Tuesday, March 24, 2009

Told you so . . .

Just a little follow up to the "Drugs for Everybody" post. In that post, we talked about an article entitled, Feed brain with pills, published in Newsday, where so-called experts stated that “’[w]e should welcome” the idea of allowing otherwise healthy people to take powerful, psychotropic, Class II narcotics in the hopes of “improving our brain function.” That sentiment appeared in an opinion article published in the journal Nature.

Now, in an article entitled "'Smart Drug' Might Be Addictive, Experts Say," also published in Newsday, it turns out that one of the drugs that the above-noted Nature opinion article was pushing - Provigil (also known by its generic name, Modafinil) - causes "changes in the brain's pleasure center, very much like potentially habit-forming classic stimulants."

The Newsday article goes on to state that "Modafinil once was thought to be safer than conventional stimulants because it was believed that it did not engage the brain's dopamine system, which is linked with addiction. Studies in mice and monkeys have suggested otherwise. The new study [in the Journal of the American Medical Association] is the first human evidence that a typical dose of modafinil affects dopamine as much as a dose of Ritalin, a controlled substance with clear potential for dependence."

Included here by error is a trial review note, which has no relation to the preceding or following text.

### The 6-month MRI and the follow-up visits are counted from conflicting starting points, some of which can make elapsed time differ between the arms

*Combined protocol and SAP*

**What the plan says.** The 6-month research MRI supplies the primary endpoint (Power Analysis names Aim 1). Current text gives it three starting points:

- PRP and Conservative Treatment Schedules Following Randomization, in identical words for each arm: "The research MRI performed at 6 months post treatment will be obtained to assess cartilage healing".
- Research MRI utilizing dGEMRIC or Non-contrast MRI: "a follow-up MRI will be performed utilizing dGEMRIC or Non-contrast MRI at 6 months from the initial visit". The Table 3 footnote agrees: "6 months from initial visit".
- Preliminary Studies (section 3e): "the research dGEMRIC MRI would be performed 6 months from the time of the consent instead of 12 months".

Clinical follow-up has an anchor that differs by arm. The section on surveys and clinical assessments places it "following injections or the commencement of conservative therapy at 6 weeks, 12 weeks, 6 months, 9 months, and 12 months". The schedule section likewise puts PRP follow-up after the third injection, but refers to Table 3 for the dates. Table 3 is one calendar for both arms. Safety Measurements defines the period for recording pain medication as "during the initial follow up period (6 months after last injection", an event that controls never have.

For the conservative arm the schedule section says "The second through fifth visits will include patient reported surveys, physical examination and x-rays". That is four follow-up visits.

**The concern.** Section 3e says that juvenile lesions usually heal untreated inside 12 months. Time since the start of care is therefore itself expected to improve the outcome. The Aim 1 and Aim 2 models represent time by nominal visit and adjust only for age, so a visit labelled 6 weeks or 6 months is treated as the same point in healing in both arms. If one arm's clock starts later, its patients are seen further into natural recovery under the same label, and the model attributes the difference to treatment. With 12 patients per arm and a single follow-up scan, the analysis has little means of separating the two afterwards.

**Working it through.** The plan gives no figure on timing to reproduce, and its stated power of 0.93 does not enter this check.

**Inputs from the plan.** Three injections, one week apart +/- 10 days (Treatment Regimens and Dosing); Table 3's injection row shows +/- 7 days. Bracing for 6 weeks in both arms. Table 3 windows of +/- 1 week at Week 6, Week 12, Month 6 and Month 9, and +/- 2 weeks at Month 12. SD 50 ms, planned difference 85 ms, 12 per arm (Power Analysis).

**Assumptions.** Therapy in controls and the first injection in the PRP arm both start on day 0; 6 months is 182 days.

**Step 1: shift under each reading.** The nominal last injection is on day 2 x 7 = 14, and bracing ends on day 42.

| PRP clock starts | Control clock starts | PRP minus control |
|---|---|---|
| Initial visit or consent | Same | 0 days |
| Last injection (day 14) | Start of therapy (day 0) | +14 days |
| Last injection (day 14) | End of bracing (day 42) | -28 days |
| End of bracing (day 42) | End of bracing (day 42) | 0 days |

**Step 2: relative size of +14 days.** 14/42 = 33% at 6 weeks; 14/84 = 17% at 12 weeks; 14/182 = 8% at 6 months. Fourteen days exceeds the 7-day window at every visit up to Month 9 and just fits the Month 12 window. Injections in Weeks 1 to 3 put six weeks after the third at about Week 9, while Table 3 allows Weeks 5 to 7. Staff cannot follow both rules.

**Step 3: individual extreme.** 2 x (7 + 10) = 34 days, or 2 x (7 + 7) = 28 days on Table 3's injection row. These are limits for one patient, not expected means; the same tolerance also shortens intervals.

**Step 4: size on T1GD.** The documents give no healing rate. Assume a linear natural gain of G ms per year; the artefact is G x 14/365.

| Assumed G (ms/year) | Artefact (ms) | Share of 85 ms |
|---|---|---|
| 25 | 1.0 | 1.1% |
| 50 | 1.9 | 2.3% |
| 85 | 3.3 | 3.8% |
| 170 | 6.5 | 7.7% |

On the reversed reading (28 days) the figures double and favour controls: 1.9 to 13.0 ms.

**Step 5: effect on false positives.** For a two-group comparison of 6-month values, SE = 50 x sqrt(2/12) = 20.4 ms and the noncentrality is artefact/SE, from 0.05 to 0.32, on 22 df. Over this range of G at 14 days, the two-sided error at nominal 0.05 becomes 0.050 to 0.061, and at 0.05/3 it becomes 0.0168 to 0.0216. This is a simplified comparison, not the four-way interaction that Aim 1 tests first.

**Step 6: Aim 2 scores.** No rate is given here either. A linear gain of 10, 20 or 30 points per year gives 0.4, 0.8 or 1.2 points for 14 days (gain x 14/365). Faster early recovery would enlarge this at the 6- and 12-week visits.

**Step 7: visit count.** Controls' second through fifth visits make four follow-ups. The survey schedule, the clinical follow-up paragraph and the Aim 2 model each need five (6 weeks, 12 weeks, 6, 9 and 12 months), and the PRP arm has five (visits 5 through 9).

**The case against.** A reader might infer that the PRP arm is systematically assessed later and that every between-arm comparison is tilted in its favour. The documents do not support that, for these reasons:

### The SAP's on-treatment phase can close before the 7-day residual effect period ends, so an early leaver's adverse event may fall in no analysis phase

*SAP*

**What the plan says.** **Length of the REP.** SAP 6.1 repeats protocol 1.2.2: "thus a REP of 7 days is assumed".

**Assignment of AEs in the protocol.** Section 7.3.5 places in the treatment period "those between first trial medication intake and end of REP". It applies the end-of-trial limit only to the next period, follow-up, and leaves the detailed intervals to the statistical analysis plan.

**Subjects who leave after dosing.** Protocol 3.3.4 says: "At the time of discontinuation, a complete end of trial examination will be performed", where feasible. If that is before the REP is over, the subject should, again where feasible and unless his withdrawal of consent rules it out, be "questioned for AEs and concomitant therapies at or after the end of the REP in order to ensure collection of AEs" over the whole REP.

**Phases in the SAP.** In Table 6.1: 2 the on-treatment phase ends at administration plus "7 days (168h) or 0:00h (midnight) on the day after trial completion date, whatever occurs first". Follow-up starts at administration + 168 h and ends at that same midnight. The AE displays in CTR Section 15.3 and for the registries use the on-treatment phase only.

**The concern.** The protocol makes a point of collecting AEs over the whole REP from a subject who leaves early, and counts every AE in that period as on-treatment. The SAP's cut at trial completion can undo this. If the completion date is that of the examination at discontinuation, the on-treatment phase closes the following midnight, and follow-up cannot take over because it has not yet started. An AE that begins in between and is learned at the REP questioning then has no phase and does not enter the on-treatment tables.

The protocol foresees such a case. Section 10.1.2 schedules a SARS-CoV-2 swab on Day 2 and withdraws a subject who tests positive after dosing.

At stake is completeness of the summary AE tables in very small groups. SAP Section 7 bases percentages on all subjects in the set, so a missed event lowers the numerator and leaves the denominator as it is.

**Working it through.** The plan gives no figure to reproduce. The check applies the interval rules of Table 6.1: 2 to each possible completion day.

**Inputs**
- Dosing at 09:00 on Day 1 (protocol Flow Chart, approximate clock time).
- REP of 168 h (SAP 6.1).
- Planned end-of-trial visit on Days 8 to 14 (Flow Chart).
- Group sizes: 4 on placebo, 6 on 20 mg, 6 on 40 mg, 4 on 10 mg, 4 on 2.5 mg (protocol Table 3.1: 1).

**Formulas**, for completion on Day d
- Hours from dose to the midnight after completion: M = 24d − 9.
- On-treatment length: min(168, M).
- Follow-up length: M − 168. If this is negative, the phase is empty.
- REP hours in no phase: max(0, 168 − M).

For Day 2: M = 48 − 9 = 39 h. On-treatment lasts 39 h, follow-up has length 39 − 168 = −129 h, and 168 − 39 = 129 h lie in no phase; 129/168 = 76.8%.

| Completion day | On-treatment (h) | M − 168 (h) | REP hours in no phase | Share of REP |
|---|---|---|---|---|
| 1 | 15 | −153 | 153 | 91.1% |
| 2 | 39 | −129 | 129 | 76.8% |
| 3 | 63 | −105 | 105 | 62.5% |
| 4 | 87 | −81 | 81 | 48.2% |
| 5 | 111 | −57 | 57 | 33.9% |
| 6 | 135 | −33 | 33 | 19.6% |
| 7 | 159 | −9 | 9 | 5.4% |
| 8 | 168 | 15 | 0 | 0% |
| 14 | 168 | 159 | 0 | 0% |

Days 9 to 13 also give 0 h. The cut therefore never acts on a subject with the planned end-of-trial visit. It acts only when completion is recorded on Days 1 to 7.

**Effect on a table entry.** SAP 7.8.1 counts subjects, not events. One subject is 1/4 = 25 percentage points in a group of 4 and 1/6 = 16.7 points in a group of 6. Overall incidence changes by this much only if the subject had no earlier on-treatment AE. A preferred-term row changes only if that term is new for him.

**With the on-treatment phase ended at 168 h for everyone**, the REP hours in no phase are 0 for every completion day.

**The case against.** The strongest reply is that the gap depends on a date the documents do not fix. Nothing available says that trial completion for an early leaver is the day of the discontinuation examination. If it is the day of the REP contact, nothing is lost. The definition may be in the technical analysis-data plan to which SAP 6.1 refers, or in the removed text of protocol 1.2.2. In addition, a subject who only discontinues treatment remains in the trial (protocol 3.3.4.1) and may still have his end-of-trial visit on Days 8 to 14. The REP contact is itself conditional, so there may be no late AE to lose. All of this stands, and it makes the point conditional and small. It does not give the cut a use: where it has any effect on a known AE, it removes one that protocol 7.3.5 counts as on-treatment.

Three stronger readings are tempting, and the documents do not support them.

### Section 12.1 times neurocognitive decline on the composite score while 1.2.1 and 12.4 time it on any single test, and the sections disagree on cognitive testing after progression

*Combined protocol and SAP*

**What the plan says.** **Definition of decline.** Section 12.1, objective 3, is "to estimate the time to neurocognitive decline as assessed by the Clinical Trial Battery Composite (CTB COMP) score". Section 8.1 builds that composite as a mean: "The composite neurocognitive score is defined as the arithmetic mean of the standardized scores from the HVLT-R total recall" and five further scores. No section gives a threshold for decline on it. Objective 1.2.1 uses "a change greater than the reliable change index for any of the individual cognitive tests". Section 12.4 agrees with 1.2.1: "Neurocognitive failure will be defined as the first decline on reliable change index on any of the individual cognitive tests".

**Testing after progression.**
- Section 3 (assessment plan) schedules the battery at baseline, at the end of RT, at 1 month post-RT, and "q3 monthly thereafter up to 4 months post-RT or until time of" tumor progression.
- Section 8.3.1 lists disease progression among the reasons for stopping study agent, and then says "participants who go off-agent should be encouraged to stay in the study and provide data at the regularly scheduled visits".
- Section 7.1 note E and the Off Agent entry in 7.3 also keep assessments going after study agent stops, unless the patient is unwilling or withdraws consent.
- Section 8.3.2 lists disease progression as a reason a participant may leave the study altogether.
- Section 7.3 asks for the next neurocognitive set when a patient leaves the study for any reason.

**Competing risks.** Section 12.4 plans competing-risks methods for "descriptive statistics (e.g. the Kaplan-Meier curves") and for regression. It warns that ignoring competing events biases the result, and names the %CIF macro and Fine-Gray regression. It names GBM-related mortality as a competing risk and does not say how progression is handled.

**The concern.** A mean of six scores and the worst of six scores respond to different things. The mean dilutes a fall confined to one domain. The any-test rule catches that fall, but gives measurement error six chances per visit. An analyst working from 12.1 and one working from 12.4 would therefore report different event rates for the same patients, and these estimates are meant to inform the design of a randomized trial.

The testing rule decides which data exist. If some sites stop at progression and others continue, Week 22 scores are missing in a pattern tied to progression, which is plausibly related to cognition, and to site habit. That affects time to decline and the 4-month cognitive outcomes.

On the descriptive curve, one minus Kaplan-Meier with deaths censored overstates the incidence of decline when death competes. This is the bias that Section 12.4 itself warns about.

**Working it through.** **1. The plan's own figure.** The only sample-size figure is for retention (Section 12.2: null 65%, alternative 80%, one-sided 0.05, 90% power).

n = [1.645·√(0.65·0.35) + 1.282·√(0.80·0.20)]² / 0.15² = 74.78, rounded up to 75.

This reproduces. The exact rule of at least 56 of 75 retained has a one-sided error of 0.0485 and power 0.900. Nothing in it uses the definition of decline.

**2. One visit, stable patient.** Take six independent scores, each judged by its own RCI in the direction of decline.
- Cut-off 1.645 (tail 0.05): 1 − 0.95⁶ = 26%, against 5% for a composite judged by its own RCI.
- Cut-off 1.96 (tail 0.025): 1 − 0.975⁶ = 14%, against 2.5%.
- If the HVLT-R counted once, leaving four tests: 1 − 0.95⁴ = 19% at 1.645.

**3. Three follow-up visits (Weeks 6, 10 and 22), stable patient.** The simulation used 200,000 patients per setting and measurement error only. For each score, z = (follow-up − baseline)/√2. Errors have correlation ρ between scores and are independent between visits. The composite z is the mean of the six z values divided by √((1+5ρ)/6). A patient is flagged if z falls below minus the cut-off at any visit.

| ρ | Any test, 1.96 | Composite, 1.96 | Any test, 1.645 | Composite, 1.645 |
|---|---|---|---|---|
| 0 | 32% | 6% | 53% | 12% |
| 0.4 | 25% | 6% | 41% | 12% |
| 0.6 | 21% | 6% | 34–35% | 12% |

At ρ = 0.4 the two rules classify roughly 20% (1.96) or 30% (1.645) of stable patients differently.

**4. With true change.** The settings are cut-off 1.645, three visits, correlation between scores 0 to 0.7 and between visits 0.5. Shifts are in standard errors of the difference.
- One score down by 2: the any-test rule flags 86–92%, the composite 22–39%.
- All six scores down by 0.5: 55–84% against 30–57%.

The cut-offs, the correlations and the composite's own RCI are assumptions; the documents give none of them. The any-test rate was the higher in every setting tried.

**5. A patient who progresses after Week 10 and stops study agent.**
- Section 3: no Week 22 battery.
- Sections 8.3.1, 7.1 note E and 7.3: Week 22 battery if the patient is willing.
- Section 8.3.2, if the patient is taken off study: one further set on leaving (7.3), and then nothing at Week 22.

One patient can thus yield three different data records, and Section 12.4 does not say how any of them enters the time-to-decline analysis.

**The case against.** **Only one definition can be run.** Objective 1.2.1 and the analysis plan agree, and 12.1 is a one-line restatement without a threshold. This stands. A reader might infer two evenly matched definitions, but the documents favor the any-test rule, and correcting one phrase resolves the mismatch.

"It would be wonderful if one could take a drug and be smarter, faster or have more energy," said Dr. Nora Volkow, director of the National Institute on Drug Abuse, who led the study with a team that included several members of Brookhaven National Laboratory. "We currently have nothing that has those benefits without side effects."

But, here's the best part . . .
"One author of [the Nature opinion letter], brain scientist Martha Farah of the University of Pennsylvania, said the new study "goes to show that we need a little caution and a little humility when we're messing around with our brain chemistry."

Really?? Did you just think of that? For how many years have drugs like Ritalin been pushed on our kids, and it's just NOW that you experts think some "caution and humility" are in order?


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